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Implications for contralateral bone conducted transmission as measured by cochlear vibrations
Göteborg university.
Linköping University, Department of Clinical and Experimental Medicine, Technical Audiology. Linköping University, Faculty of Health Sciences.ORCID iD: 0000-0003-3350-8997
Göteborg University.
2011 (English)In: Otology and Neurotology, ISSN 1531-7129, E-ISSN 1537-4505, Vol. 32, no 2, 192-198 p.Article in journal (Refereed) Published
Abstract [en]

Hypothesis: The velocity response at the contralateral cochlea from bone-conducted (BC) stimulation depends on the stimulation position.

Background: BC sound transmission in the human skull is complex and differs from air-conducted sound. BC sound stimulates both cochleae with different amplitudes and time delays influencing hearing perception in a way that is not completely understood. One important parameter is the stimulation position on the human skull.

Method: By applying BC stimulation at 8 positions on both sides of 7 human cadaver skulls, the contralateral velocity response of the cochlear promontory was investigated in the frequency range of 0.1 to 10 kHz. Using previous data from ipsilateral stimulation, the transcranial transmission (TT) and effects of bilateral stimulation to one cochlea was calculated.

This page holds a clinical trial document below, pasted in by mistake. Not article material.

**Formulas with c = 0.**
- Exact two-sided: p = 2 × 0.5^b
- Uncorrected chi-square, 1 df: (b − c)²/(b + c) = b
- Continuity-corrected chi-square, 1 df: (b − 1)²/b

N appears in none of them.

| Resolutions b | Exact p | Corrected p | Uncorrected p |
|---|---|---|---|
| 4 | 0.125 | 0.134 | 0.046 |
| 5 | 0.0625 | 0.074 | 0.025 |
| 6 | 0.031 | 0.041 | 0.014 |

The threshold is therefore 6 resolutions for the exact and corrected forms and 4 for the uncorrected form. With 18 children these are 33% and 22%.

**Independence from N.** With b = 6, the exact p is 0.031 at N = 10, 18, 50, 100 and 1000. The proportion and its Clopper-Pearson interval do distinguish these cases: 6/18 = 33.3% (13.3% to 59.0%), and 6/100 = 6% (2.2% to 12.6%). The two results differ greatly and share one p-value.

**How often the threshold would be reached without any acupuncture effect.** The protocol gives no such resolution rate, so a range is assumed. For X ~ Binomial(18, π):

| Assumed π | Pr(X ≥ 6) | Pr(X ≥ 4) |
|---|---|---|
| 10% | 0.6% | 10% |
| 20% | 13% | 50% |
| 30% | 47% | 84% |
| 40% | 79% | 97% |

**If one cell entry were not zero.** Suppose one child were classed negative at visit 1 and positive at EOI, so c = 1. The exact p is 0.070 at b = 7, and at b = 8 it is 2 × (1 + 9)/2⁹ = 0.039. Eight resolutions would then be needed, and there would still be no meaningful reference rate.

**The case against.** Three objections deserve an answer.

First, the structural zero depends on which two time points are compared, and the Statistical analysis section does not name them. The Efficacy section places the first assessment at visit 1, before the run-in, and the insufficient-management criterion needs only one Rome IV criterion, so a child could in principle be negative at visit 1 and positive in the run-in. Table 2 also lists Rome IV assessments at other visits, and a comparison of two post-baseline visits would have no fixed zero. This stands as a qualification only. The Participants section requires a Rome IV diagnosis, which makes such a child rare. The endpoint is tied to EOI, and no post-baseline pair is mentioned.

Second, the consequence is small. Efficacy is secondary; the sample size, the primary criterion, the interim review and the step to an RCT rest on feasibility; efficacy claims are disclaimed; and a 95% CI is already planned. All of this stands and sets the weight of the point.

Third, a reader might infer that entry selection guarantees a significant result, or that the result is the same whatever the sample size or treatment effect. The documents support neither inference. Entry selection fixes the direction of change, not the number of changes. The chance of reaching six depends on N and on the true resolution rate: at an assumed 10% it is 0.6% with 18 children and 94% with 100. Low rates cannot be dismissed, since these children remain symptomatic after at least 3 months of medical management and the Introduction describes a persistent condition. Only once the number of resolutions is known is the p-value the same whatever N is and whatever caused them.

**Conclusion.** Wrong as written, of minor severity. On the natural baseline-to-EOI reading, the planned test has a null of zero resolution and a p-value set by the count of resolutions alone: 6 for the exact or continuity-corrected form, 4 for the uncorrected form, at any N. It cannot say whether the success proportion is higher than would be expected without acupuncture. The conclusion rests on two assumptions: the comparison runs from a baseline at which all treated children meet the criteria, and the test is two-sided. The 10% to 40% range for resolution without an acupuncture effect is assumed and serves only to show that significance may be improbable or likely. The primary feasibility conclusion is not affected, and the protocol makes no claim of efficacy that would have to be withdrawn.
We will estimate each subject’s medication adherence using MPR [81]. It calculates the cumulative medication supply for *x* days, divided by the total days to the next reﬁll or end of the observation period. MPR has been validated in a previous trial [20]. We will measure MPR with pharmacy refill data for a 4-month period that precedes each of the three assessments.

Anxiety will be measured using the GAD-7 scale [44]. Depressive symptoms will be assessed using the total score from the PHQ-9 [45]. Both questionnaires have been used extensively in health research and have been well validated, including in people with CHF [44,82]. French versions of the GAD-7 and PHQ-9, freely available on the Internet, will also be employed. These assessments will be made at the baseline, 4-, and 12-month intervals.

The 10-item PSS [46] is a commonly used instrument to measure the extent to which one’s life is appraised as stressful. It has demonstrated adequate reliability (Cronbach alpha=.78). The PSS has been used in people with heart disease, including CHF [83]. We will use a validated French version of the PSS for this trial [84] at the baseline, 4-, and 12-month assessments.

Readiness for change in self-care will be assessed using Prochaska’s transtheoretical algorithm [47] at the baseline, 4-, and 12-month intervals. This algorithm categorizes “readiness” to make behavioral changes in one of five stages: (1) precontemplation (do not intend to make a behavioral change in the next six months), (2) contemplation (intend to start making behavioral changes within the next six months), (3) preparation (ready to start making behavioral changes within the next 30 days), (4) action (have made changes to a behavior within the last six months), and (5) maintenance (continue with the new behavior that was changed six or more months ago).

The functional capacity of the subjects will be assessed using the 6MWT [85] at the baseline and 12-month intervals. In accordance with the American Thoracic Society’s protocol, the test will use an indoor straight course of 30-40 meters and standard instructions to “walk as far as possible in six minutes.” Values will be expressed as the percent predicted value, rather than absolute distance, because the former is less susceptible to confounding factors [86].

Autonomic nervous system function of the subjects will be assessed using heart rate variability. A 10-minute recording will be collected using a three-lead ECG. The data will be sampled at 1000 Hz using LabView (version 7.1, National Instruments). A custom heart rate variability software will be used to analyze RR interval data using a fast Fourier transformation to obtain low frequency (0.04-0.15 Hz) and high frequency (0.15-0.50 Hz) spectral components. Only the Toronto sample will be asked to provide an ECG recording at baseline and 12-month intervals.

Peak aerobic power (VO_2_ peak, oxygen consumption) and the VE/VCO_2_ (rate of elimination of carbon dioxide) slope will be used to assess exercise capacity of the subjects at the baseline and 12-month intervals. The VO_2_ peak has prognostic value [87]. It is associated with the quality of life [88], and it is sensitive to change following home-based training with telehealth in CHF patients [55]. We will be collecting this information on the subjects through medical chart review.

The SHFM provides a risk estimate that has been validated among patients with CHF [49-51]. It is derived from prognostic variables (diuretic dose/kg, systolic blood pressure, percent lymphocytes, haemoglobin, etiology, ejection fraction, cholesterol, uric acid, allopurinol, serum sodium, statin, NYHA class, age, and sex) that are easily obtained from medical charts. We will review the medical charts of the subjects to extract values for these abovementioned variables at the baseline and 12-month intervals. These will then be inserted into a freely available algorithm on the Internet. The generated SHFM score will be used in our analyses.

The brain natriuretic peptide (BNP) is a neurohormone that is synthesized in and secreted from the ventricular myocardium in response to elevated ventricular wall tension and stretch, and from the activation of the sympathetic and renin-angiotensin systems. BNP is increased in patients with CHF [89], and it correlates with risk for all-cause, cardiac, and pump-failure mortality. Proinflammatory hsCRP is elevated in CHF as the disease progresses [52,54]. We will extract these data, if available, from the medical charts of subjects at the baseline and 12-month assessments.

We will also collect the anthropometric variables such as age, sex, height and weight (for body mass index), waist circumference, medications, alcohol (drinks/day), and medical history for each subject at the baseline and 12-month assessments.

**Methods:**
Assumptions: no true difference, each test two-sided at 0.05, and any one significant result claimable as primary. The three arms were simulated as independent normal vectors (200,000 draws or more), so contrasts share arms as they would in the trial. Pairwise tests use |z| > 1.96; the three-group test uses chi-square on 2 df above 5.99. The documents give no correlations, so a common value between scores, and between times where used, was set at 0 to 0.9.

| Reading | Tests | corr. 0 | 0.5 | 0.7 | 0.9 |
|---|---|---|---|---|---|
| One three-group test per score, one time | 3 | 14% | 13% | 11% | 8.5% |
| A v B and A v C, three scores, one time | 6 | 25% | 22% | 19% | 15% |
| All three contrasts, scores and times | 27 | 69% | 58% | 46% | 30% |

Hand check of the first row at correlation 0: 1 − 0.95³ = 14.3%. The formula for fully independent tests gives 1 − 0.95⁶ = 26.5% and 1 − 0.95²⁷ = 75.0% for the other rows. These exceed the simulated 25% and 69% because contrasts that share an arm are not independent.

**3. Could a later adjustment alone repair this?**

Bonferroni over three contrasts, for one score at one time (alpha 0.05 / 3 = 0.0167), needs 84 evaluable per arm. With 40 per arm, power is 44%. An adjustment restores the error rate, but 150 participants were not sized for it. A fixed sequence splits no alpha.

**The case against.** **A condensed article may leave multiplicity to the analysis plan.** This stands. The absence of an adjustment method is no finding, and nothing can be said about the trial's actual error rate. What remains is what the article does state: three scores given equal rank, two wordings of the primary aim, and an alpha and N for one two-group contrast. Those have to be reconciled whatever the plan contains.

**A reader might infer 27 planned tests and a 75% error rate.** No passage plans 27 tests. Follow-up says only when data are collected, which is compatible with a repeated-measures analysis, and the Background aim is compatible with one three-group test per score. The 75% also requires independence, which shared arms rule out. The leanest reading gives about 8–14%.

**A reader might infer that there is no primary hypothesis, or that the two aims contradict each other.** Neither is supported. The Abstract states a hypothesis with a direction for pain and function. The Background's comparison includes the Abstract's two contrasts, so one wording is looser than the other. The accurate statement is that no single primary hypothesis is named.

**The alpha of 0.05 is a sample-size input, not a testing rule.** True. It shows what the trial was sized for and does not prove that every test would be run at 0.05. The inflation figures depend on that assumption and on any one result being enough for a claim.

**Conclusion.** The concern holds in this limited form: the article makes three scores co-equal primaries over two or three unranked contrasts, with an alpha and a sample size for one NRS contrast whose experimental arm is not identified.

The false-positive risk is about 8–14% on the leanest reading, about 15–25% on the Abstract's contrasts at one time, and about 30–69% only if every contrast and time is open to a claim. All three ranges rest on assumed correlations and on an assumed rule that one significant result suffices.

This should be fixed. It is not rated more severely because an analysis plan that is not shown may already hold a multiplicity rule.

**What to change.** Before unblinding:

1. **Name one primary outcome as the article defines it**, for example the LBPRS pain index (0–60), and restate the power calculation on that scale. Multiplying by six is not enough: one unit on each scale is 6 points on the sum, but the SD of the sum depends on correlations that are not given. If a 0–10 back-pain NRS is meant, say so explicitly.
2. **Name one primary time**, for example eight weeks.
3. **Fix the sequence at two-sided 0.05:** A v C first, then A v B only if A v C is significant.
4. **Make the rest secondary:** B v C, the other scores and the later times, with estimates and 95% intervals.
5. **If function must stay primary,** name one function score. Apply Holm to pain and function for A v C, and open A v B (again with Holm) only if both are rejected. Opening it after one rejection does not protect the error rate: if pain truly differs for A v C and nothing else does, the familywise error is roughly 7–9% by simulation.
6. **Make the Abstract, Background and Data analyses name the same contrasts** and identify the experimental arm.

Results: The contralateral transmission from the 8 positions showed small differences, but the TT showed a generally increased cochlear separation when the stimulation position approached the cochlea. The effect of simultaneous bilateral stimulation was calculated, showing a low-frequency negative effect for correlated signals, whereas uncorrelated signals gave 3-dB gain. At higher frequencies, there was less interaction of the combined stimulation because of the greater intercochlear separation. Also, the greatest time difference between ipsilateral transmission and contralateral transmission was at positions close to the cochlea.

Conclusion: The stimulation position only slightly affects the amplitude and phase of the contralateral cochlear velocity response. However, because of the great influence from the ipsilateral transmission, a position close to the cochlea would be beneficial for patients with bilateral BC hearing aids.

Place, publisher, year, edition, pages
LWW , 2011. Vol. 32, no 2, 192-198 p.
National Category
Medical and Health Sciences
URN: urn:nbn:se:liu:diva-64500DOI: 10.1097/MAO.0b013e3182009f16ISI: 000286138700006OAI: diva2:392258
Original Publication: Måns Eeg-Olofsson, Stefan Stenfelt and Gösta Granström, Implications for contralateral bone conducted transmission as measured by cochlear vibrations, 2011, Otology and Neurotology, (32), 2, 192-198. Copyright: Lippincott Williams and Wilkins Available from: 2011-01-26 Created: 2011-01-26 Last updated: 2014-10-08

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